G is for Glory

A tree gives glory to God by being a tree.

Thomas Merton, New Seeds of Contemplation


Fall 1968

In the spring of 2012, my father’s home insurance company sent an inspector. As a result, the insurance company required two changes: part of the roof needed to be replaced and two trees needed to come down, one of them being the tree shown above.

The roof and the tree

Standing tall though stripped of its glory

May 2018 — the stump

“I am sorry,” sighed the tree.
I wish that I could
give you something…
But I have nothing left.
I am just an old stump.
I am sorry…”

Shel Silverstein, The Giving Tree

The flowers around (and on) the stump — August 2018

Well, an old stump is good for a garden.
Come, plant flowers and enjoy.

A purple coneflower gives glory to God by being a purple coneflower and a petunia gives glory to God by being a petunia.

Old Photographs

One of my kids told me, “I pulled some pictures out of the garbage by Grampa’s chair yesterday.”

“What?!” I said.

I knew my father had been going through old photographs. It’s something he enjoys. He’ll sit there for hours sifting through and resifting.

“Hey! Have I ever shown you this one?” he’ll ask as I walk past.

I’ll pause and squint to see the glossy black-and-white snapshot in his hand. “This is the house I used to live in,” he’ll explain, and sometimes launch into a story of how his cousin lived right next door and that there was a path worn through the trees, or how he and his father hid time capsules under the floorboards or in the walls.

“This is my father,” he’ll say. “He was a pretty handsome fellow, don’t you think?”

“Here’s one of my old girlfriends,” he’ll say, and my stomach gets a little squeezy because I don’t want him thinking about old girlfriends even though I know that’s silly.

As my son was telling me about the photographs that had been in wastebasket, he looked in. “Here they are again,” he said, and he pulled several out.

I was upset and a little bewildered. Why was my father discarding these old photographs?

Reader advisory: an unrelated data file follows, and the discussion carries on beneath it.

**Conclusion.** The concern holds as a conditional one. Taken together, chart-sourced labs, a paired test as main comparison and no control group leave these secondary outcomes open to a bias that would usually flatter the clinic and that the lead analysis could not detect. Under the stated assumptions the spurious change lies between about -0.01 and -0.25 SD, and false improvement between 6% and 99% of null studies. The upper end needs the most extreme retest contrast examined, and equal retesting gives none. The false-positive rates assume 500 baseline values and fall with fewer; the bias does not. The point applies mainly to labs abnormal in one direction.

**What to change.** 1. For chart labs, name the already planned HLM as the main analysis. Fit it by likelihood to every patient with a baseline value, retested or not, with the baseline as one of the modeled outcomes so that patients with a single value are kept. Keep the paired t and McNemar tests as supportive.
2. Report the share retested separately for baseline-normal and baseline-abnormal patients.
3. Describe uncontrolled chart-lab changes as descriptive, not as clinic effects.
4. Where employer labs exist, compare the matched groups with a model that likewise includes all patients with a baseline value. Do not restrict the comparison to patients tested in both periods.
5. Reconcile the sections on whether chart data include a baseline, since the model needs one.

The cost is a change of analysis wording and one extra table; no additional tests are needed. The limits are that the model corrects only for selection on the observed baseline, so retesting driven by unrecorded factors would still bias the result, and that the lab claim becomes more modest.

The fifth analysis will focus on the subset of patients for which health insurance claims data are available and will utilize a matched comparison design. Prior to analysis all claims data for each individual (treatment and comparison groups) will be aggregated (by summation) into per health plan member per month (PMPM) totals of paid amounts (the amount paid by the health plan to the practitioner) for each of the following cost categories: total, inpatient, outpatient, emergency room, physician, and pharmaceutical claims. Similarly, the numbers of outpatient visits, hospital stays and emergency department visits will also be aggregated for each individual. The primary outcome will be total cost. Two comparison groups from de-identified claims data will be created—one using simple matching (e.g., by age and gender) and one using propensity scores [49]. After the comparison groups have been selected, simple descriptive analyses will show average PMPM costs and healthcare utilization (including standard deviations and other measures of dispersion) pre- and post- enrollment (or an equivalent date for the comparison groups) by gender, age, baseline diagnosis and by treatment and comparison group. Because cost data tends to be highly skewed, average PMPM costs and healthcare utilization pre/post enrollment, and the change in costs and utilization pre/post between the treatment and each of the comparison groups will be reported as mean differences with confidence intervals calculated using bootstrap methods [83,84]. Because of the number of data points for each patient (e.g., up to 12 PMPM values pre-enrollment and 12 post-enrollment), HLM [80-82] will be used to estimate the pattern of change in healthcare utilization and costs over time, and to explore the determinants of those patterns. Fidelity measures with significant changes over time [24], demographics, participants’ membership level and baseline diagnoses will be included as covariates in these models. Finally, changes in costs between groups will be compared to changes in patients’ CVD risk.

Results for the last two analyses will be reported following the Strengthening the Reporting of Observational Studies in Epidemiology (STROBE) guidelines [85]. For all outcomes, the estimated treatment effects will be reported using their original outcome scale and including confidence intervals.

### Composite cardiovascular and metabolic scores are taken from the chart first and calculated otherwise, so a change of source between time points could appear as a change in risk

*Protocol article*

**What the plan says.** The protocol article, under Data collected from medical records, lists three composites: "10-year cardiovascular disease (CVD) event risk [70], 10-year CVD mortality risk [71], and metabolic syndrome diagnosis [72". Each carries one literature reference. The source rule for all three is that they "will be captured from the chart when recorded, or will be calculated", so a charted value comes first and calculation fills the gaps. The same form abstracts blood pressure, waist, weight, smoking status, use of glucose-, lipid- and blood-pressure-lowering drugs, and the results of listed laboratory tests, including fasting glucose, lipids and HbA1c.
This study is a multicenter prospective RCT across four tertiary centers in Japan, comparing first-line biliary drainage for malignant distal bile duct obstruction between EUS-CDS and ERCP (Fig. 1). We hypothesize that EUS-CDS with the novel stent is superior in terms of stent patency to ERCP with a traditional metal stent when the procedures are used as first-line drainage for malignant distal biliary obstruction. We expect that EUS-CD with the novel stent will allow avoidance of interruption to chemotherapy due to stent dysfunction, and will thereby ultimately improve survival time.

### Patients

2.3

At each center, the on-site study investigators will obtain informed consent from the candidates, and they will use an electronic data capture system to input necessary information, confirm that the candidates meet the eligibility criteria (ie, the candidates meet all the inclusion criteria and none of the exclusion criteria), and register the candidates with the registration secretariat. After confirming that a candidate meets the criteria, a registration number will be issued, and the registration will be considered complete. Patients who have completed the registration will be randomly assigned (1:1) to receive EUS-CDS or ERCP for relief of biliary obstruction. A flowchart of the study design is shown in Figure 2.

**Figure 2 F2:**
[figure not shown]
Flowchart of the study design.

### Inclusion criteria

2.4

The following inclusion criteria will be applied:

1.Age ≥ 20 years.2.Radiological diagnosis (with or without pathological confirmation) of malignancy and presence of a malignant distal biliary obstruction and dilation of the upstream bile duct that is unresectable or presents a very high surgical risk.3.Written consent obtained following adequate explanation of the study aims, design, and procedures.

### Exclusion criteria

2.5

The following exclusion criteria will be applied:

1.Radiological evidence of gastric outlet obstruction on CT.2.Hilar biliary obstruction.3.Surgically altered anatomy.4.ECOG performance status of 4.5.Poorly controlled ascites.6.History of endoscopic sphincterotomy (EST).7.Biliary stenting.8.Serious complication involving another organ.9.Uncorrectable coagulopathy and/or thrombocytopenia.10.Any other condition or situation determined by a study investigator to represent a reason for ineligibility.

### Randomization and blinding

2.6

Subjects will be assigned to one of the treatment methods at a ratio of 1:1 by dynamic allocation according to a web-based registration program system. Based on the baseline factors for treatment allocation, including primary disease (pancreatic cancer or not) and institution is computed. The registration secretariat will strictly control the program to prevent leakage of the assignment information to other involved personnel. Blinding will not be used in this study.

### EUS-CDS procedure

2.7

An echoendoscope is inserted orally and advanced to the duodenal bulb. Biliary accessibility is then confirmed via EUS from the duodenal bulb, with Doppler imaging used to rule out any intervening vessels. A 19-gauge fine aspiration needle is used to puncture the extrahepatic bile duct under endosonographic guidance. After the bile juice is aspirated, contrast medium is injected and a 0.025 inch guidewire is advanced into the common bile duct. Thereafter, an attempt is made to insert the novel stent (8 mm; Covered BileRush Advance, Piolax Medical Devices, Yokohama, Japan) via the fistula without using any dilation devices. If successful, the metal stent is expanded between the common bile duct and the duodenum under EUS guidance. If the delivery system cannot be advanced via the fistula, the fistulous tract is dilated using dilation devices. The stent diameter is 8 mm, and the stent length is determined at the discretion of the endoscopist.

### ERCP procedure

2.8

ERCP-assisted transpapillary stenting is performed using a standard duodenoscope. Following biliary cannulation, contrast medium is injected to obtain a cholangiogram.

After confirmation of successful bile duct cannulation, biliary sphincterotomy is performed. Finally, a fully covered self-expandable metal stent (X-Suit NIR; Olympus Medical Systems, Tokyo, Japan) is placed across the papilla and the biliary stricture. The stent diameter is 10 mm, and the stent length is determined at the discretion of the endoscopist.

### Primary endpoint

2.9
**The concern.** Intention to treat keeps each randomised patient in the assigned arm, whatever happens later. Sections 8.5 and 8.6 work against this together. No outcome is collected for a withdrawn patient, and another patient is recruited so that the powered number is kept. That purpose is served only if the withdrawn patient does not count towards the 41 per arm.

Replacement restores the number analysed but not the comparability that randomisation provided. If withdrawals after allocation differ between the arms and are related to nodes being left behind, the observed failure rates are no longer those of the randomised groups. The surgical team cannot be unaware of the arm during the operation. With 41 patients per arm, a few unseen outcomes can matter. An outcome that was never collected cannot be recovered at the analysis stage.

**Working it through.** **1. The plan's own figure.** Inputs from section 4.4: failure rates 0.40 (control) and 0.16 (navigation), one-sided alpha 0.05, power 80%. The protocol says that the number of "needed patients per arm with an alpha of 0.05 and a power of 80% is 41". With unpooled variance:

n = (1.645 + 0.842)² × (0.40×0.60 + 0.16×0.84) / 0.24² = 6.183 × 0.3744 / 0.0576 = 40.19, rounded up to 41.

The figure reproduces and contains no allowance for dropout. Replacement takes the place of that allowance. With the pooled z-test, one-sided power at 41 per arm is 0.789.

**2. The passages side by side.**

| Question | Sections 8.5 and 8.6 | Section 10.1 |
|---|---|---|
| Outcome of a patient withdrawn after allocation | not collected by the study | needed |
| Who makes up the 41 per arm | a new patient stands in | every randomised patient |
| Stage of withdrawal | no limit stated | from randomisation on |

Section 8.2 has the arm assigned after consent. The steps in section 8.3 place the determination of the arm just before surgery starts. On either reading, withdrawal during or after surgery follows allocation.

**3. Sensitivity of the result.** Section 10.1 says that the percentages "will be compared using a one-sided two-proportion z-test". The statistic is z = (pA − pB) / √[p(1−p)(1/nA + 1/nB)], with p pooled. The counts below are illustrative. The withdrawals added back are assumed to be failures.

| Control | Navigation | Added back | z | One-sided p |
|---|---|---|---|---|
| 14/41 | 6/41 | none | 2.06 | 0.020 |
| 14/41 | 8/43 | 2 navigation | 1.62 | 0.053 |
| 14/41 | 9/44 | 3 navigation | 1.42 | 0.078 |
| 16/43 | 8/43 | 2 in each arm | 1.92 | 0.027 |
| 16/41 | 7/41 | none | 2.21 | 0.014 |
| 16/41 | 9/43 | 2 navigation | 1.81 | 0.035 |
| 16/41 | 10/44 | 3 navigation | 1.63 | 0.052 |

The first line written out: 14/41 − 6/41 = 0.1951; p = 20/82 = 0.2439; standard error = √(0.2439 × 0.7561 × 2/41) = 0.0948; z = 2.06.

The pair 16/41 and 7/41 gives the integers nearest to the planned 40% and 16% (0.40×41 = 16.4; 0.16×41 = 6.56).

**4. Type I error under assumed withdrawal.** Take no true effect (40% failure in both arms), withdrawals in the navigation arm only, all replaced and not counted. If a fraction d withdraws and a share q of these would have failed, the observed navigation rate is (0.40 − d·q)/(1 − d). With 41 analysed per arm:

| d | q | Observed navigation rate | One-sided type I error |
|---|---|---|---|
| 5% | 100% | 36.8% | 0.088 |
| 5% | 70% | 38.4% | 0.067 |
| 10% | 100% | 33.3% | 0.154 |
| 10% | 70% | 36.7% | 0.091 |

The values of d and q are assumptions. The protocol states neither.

“I think it was just an accident,” my son said, reading the unhappy look on my face.

No, the first time could have been an accident, but twice in two days seems pretty intentional.

I’ve heard my father say, in very general terms, “I don’t know who’s going to want all this stuff.”

“What are you wondering about?” I’ll ask.

“That Johnny Damon statue,” is a common reply. He went through a period convinced that we needed to take Johnny Damon to the Baseball Hall of Fame. Surely they would want it. 

I’m not so sure.

Maybe he was thinking that no one would want these old photographs.

I looked at the most recent batch pulled from the garbage. They were all taken in Seligman, Arizona, in 1924.

The story goes that my grandfather and some friends had driven a car across the country in 1924, stopping in towns along the way to sell advertising on the side of the car and work for a short stint to earn money for the next leg of the journey.

Here’s my grandfather.  He is a handsome fellow.

This is the Harvey House where I think they stayed. I know that because my grandfather was very good about writing words on the backs of photographs to identify the picture.
Except he didn’t identify this one but I think it’s him and his friend and the car and a roadside picnic.

I’ll have to ask my uncle or my aunt.

My father’s memory is dwindling.

And his thinking is muddy.

Otherwise, I doubt he would have thrown out the pictures.

In any event, they’re safe now.

Blonde

Me — about 3

My hair was blonde when I was small
But it grew dark as I grew tall
My mother had the same thing too —
Blonde that darkened as she grew

’tis a funny thing — this natural blonde —
Some maintain, and don’t respond
To aging with six shades of brown
But old age gives its hoary crown

To all in silvery grayish white
Tresses giving up the fight
To stay the hue of summer sun
And let winter overrun

Vanity, you try my hair
But you won’t win ’cause I don’t care


In response to Daily Prompt: Rhyme

Cee’s Fun Foto Challenge: Alphabet with a Twist – B

Looking Across the Valley

My parents’ house used to have a large front porch. I can remember my mom and dad sitting out there after dinner during the summer, drinking coffee and watching the sun set.

Last night, from another room, I watched my father get up and push his walker to the front window. He peered out for a few minutes and then hobbled back to his chair.

When I came in, he said, “Just take a look at that out there.”

I walked over to the window and stood where he had stood. The sun was low on the horizon.

“Isn’t that lovely?” he asked. “The sun is… is…” He struggled to find the words.

“It’s setting in the west,” I said.

“Yes, that’s right. The sun is setting in the west, and it’s beautiful,” he said.

One of the best things about this old farmhouse is it’s view across the valley. No one can put a price on that.

This picture was taken one of those first years we lived in the house. (Ignore the kids in front — my hair still doesn’t want to curl the way it’s supposed to, my sister no longer wears cat-eye glasses, my little brother is considerably taller, my oldest brother has passed away, and my middle brother smiles for the camera now.)

 

1968?

The farm across the valley is still there, just a different color. But our fence is long gone. It’s still a lovely view.